De Klerk calls for abolition of apartheid laws

February 02, 1991|By Jerelyn Eddings | Jerelyn Eddings,Johannesburg Bureau of The Sun

CAPE TOWN, South Africa -- Declaring that South Africa is on a one-way street to reform, President Frederik W. de Klerk proposed yesterday to dismantle the remaining pillars of apartheid and negotiate a new constitution free of discrimination.

"There is neither time nor room for turning back," Mr. de Klerk said in a nationally televised speech at the opening of Parliament. "There is only one road. Ahead."

The speech prompted a walkout by right-wing members of Parliament, who labeled the president a traitor to his race and said he was the only leader in the world willing to negotiate himself and his people out of power.

Meanwhile, black activists marched through the streets of Cape Town protesting that they still did not have the vote. They demanded the dismantling of the country's racially segregated Parliament and the immediate establishment of an interim government.

Yesterday's drama took place one year after Mr. de Klerk shocked South Africa by lifting the ban on anti-apartheid organizations, revealing his plans to release Nelson Mandela and setting the country on a serious course of political reform.

"The initiatives of the past year have prepared the way for a new South Africa," the president told Parliament. "Our task this year will be to give greater content to our vision of what the new South Africa should be like."

Mr. de Klerk called for the scrapping of the three remaining laws that formed the foundation of apartheid, South Africa's system of racial repression. He proposed the outright repeal of the Group Areas Act, which segregates housing by race, and the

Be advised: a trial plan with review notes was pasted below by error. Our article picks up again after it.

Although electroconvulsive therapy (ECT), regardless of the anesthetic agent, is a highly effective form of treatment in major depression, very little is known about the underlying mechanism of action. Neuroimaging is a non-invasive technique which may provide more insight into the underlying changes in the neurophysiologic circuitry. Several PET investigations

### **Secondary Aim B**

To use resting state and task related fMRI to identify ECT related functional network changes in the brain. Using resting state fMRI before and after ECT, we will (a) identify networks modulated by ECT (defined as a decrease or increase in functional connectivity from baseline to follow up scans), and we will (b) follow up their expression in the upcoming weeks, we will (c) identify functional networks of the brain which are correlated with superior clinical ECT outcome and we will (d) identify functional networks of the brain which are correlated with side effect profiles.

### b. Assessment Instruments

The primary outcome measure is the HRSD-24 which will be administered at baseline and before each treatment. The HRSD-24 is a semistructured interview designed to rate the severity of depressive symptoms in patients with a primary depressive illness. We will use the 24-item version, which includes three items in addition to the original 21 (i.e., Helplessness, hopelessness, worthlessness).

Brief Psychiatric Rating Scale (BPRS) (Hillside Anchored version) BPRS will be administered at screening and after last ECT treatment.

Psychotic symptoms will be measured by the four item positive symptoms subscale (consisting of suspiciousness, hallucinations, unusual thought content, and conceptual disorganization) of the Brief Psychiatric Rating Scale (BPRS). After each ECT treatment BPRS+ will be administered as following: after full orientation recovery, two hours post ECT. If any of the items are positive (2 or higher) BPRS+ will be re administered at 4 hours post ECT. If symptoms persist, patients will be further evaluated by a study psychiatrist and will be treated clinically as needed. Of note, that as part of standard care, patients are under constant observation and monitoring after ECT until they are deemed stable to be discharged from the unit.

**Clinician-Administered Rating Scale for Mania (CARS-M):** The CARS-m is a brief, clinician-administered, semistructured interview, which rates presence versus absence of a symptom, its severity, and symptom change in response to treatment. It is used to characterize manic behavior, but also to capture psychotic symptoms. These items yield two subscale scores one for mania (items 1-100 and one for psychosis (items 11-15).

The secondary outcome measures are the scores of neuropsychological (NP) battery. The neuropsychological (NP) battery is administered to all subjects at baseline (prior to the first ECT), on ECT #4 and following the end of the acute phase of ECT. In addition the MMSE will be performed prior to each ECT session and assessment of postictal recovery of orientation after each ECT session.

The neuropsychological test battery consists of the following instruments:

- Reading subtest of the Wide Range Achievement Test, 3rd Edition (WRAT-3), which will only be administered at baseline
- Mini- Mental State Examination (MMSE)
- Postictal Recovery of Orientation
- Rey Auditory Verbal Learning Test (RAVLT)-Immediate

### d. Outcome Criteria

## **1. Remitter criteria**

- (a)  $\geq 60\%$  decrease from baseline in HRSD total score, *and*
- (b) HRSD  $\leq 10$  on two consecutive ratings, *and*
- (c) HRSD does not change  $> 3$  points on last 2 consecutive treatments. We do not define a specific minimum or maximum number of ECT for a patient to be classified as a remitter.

Land Acts, which reserve 87 percent of South Africa's land for the white minority. He also proposed to modify the Population Registration Act, which requires that all South Africans be classified by race.

Under the proposal, no new classifications would occur in the future, but those South Africans already classified by race would be unaffected and the voter rolls would remain racially segregated until a new constitution is in place, according to government officials.

"It's in our view astonishing that the only leader in the white, the Western world is our leader who can decide to negotiate himself, his party and his people out of political [power]," said Andries Treurnicht, leader of the Conservative Party, the main white opposition party in Parliament.

Conservative members disrupted Mr. de Klerk's speech with shouts of protest, at least one member yelling that the president was a traitor, before walking out of the chamber as the parliamentarian called for order.

Zach de Beer, leader of the liberal Democratic Party, said it was "disgraceful behavior, really rather immature and silly, from people whose sun is setting very fast. These people have no role to play anymore."

Mr. de Beer said the president's speech was "sound," although it failed to address some of the "disturbing" problems plaguing the country, such as crime, unemployment and police abuses.

Thousands of blacks around the country staged marches, rallies and work stoppages to protest the opening of Parliament and demand faster political change.

"There has been much talk of change, but we still do not have the vote, and that is what our people want today," Walter Sisulu, a top leader of the African National Congress, told 10,000 demonstrators outside Cape Town's City Hall. He addressed the audience from theame stage from which Mr. Mandela spoke after he was released from prison last Feb. 11.

"It has been a year of momentous change," said Mr. Sisulu. "Much has been achieved, but there is still a long way to go."

Anglican Archbishop Desmond Tutu criticized Mr. de Klerk for rejecting calls for an interim government and a constituent assembly, but he congratulated the president for his courage in pushing ahead with reform.

"It is going to be very difficult for us to continue to ask for [international economic] sanctions," he said.

Foreign Minister Roelof "Pik" Botha told reporters, "What is happening today is not to remove sanctions. What is happening today is confirming President de Klerk's clear statements that the process toward dismantling apartheid and fundamental change in South Africa is irreversible."

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